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Old 06-21-2018, 08:19 AM   #91
Bookpossum
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Yes, she is condemned to death by the vigilantes mostly on suspicion of misdeeds rather than because of any clear evidence. The only exception I think is her killing of Constance, and that was pure vindictiveness, so harder to forgive.

I can't remember now if there was proof that it was she who sent D'Artagnan the poisoned wine, though we do know she sent assassins to polish him off. When you think of what D'Artagnan did to her, there was a certain amount of provocation.

I agree with you issybird on Clytemnestra - plenty of provocation there too.
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Old 06-21-2018, 09:12 AM   #92
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And yet, still she is dead in the end.
Well, yes. But it was a great ride. I'd have loved to see her triumph once more - if only she had pushed on a little farther! There are echoes of the flight to Varennes where if only the royal family hadn't dawdled so, they might have made it. And as I said, Buckingham was portrayed as mostly a good guy and he ended up just as dead. (Well, he had to, as that's what happened.)

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Yes, she is condemned to death by the vigilantes mostly on suspicion of misdeeds rather than because of any clear evidence. The only exception I think is her killing of Constance, and that was pure vindictiveness, so harder to forgive.
She didn't have much choice when it came to Constance, in order to save her own skin. If Constance hadn't swooned at the critical moment (those women and their fainting fits!), Milady would have hauled her along. And as you pointed out somewhere upthread, Bookpossum, Constance did have to be killed off. It was hard to see her as moral when she was a married woman.
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Old 06-21-2018, 09:15 AM   #93
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[...] I also found the prose witty and enjoyable in itself. I suspect a modern translation helped with that. Frequently I had the sense that Dumas was subverting his own story, as when d'Artagnan sold his horse and the beating of Planchet, for two examples already cited. I found that far funnier than the over-the-top antics, which were quite tedious and frequently offensive.
Yes there were times through the first half where I found myself smiling as I was reading, all due to his manner of expression. But in some respects this made it feel all the more discordant to me. I wanted to enjoy myself (I came to this book expecting to enjoy myself), but was sent off balance by the "Don Quixote at eighteen" description and never regained it. It was as if the author could not make up his mind whether this was a farce or a serious story. And I'm not just talking about how the last part was darker, but by the dissonance right through. I wondered if the problem was that he almost had the ability to pull off a comedy, but not quite. Had it been a well executed comedy there is a lot we might have laughed off as being in the style of a The Three Stooges (although I've never really been a fan of slapstick). But, as it was, the smile on my face had a hesitant, nervous, quality to it, always wondering if the next sentence was another one that was going to make me cringe.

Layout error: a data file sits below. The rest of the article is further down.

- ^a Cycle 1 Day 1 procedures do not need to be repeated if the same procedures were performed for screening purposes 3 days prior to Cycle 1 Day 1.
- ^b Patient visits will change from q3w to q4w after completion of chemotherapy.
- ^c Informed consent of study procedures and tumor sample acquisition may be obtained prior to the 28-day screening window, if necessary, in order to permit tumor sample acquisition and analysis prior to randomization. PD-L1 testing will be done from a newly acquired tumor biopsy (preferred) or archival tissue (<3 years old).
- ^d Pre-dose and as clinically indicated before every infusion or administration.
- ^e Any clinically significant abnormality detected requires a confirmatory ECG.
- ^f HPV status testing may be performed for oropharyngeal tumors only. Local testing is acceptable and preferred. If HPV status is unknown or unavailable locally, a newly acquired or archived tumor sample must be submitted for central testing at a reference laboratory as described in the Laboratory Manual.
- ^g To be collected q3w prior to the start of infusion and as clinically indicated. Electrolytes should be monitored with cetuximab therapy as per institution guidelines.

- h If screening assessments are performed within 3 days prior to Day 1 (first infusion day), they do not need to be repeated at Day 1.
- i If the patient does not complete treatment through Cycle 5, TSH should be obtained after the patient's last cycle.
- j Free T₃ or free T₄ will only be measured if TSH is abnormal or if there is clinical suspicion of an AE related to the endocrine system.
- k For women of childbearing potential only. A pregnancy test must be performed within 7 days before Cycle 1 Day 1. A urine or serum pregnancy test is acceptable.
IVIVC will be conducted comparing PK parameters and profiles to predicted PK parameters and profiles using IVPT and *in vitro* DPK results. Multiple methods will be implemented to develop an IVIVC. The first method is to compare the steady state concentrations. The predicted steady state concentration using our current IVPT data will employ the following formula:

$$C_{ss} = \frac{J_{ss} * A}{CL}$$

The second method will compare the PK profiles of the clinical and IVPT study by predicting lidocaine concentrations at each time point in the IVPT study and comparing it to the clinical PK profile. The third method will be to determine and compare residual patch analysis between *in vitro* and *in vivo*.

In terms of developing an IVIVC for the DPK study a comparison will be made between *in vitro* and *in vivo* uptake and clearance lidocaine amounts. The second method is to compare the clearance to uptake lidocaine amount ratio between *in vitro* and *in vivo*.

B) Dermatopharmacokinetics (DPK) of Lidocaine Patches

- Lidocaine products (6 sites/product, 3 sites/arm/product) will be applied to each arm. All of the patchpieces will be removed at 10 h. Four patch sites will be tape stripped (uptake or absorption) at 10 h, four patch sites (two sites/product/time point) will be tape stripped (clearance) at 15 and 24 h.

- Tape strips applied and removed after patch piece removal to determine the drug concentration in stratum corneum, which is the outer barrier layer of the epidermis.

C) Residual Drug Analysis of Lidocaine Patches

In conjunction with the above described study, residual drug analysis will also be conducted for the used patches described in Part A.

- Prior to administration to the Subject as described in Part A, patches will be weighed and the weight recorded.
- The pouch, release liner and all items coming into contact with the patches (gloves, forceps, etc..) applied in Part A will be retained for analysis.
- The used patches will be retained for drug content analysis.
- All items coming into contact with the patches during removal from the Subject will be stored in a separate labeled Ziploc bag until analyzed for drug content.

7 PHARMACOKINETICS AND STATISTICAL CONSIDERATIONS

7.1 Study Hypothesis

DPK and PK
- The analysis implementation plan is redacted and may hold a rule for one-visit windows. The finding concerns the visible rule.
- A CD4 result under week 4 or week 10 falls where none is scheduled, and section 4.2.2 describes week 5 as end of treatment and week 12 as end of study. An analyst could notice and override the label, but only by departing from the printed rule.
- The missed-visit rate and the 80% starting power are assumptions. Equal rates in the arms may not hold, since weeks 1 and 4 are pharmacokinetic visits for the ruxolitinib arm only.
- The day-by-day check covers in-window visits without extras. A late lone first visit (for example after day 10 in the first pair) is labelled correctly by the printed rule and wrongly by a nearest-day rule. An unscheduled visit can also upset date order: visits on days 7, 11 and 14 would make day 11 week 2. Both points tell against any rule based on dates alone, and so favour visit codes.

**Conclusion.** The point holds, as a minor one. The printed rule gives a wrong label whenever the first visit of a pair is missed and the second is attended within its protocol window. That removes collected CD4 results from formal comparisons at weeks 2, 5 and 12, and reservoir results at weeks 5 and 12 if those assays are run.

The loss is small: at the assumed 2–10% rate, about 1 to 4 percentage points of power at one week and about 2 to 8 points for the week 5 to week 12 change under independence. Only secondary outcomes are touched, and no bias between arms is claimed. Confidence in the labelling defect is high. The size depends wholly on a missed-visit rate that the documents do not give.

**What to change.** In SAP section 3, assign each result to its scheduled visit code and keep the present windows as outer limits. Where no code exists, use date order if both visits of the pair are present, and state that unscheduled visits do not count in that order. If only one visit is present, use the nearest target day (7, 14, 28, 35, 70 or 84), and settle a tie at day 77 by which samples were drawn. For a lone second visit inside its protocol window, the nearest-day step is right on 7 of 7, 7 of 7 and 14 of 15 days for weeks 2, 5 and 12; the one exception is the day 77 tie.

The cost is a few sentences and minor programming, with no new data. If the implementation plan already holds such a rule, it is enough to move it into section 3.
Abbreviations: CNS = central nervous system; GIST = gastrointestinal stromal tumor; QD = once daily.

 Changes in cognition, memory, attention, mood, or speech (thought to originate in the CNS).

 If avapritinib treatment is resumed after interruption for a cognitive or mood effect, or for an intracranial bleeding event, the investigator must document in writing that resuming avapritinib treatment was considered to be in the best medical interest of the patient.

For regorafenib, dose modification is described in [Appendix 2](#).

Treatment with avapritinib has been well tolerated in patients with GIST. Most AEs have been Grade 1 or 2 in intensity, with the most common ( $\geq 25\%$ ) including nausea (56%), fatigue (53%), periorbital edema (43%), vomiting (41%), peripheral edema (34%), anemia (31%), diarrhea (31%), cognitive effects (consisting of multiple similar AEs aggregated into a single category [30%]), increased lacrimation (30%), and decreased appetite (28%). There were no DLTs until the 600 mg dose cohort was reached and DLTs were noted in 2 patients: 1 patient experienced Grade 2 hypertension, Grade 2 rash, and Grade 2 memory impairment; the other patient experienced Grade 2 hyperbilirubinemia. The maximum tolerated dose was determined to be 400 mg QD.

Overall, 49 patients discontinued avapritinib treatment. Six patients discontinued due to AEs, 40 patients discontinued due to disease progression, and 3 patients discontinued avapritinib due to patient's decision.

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Old 06-21-2018, 09:59 AM   #94
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And yet, perversely, I liked the book for the portrayal of Lady de Winter, with her cunning and her refusal to accept the limitations of her position, both in particular and as a woman. She extricated herself from that convent, even from the hangman, and lived a large and powerful life. She was awesome. Events caught up with her, but so they did with Buckingham, as a real-life example. She still did very well by her time, when lives were short and brutish.

Yeah, I know we're supposed to find her evil, but I doubt the modern reader does.
This is a book that seems to need a female-centric retelling--especially Milady's story. Suppose the story she tells Felton is largely true. Suppose she's being persecuted not for anything evil she's done, but merely because she's fought back against cruel and stupid men. Why can't she be the heroine? Why can't there be a version of the story where she triumphs?

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Yes, she is condemned to death by the vigilantes mostly on suspicion of misdeeds rather than because of any clear evidence. The only exception I think is her killing of Constance, and that was pure vindictiveness, so harder to forgive.